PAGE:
41 Criteria for Surveillance, Diagnosis and Treatment Current Research Diagnostic algorithm for ordering urine cultures for NH residents in intervention arm Loeb M et al. BMJ 2005;331:669 ©2005 by British Medical Journal Publishing Group 41

42 Treatment algorithm for prescribing antimicrobials to NH residents in intervention arm Loeb M et al. BMJ 2005;331:669 ©2005 by British Medical Journal Publishing Group 42

43 Monthly rates of antimicrobial prescriptions for urinary indications in intervention and usual care nursing homes. Loeb M et al. BMJ 2005;331:669 ©2005 by British Medical Journal Publishing Group 43

44 Preventing Unnecessary Use of Antibiotics ASSESSMENT protocols – Bacterial infection less likely if resident afebrile, CBC normal, no signs/symptoms of focal infection SPECIFIC CRITERIA for initiating antibiotics – Loeb criteria UTI OBSERVATION as a STANDARD MEDICAL PROCEDURE – Monitoring protocols JAMDA 2010;11:537-539 44

45 When Antibiotics are Not Prescribed (Monitoring Protocol) Monitor vital signs for several days Monitor for progression of symptoms or change in clinical status Encourage fluid intake Consider alternate diagnosis for nonspecific symptoms If symptoms resolve, no further intervention required Annals of LTC April 2012;20:23-29 45

46 Change in Mental Status ≠ Symptomatic Urinary Tract Infection LTCF residents with cognitive impairment are more likely to have ASB (no symptoms, positive urine culture). LTCF residents with cognitive impairment are more vulnerable to changes in mental status with any new problem. THEREFORE, resident with cognitive impairment and change in mental status –MORE LIKELY to have a positive urine culture, –Independent of whether infection is the cause of clinical decline, –OR if infection is present, whether urinary tract is the source. JAGS 2009 57:1113-1114 46

47 Change in Mental Status in Dementia Acute change in cognition – Confusion – Impaired function Acute change in behavior – Aggression or agitation (verbal or physical) – Resistance to care – Hallucinations – Delusions – Lethargy Delirium: Fluctuations in mental status, inattention, disorganized thinking, altered level of consciousness 47

48 Change in Mental Status: Delirium(s) D Drugs Dementia Discomfort BEERS Criteria (e.g., anticholinergic, benzodiazepines, hypnotics) OR dose change Dementia Lewy bodies: Fluctuations in alertness and attention Pain E Eyes, ears, environment Sensory deprivation; vulnerability to environment L Low oxygen states Myocardial infarction, stroke, pulmonary embolus I Infection Pneumonia, sepsis, symptomatic UTI R Retention Urinary retention, constipation I Ictal states Seizure disorder U Underhydration/nutrition Dehydration M Metabolic Causes Low or high blood sugar, sodium abnormalities S Subdural hematoma Head trauma Adapted from Saint Louis University Geriatric Evaluation Mnemonics Screening Tools 48

49 Beers Criteria 2012 49

50 Case Weekend Sign-Out LTC resident – Low back pain (worse with movement) – Family concerned new onset lethargy, history UTIs PMH: Parkinson’s disease dementia PE: VSS Normal exam- at baseline Labs: WBC normal, UA pyuria, urine culture + Impression? 50

51 Case Weekend Sign-Out Given lack of signs or symptoms resident most likely has asymptomatic bacteriuria (seen in 25-50% females in LTCF). Hesitant to treat with no clinical indication given would be at risk for complications from antibiotics (adverse side effects, mdro, c difficile infection) without any clear benefit. We will closely monitor the resident to see if anything evolves. 51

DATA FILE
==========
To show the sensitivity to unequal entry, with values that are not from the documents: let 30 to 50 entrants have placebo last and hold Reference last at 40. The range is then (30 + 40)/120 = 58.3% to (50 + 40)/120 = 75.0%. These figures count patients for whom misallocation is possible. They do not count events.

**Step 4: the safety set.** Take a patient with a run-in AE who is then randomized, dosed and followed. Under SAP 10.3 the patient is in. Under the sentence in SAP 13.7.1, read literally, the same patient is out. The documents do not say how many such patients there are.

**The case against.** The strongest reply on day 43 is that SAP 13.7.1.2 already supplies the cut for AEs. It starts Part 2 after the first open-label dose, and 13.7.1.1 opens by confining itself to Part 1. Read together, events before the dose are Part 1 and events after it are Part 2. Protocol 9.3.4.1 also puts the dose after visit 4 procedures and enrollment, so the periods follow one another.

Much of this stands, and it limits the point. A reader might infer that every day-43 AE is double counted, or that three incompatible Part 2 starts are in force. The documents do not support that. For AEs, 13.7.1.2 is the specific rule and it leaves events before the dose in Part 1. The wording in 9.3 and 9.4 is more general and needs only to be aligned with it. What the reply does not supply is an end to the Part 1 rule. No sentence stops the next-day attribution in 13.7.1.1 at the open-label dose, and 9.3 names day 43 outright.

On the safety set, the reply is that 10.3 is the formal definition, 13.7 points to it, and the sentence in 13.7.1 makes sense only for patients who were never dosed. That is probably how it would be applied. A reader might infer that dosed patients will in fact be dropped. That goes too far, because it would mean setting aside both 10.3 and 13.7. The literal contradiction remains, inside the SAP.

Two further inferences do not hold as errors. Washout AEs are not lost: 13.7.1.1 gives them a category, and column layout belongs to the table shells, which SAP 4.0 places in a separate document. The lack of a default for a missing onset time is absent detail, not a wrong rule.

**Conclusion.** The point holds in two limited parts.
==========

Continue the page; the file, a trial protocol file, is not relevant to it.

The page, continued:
52 UTI Protocol: ABCs 52

53 Collecting Urine Samples Mid-stream or clean catch specimen for cooperative and functionally capable individuals. However, often necessary – For males to use freshly applied, clean condom (external) catheter and monitor bag frequently – For females to perform an in-and-out catheterization Residents with long-term indwelling catheters – Change catheter prior to collection (sterile technique/equip.) Resident with short-term catheterization (< 14 days) – Obtain by sampling through the catheter port using aseptic technique – If port not present may puncture the catheter tubing with a needle and syringe – If catheter in place > 2 weeks at onset of infection, replace ICHE 2012;33:965-977 CID 2009;48:149-171 CID 2010;50:625-663 53

54 Role of Dipstick Testing in the Evaluation of Urinary Tract Infection in Nursing Home Residents Negative dipsticks tests for leukocyte esterase and nitrites do not support UTI BUT cannot completely rule it out – Leukocyte esterase (LE) Enzyme found in white blood cells – Nitrites ONLY CERTAIN BACTERIA reduce urinary nitrates to nitrites Infect Control Hosp Epidemiol 2007;28:889-891 Am Fam Phys 2005;71:1153-1162 54

55 Urine Culture A urine culture should always be obtained when evaluating SYMPTOMATIC infections. Urine cultures will assist in appropriate antibiotic selection. A negative urine culture obtained prior to initiation of antibiotics excludes routine bacterial urinary tract infection. Repeat urine culture following treatment (“test of cure”) is NOT recommended. 55

56 Blood Cultures Obtain when suspect urosepsis (along with urine culture) – High fever – Shaking chills – Hypotension 56

57 Key Points Routine screening for and treatment of ASB is not recommended – In older individuals in the community – In elderly residents in LTCFs Get Smart About Antibiotics – Antibiotic resistance is one of the world’s most pressing public threats. – Clostridium difficile infections are on the rise and are associated with increased mortality especially among the elderly Treat only symptomatic urinary tract infections in the elderly – Refer to clinical guidelines to assist in making a diagnosis 57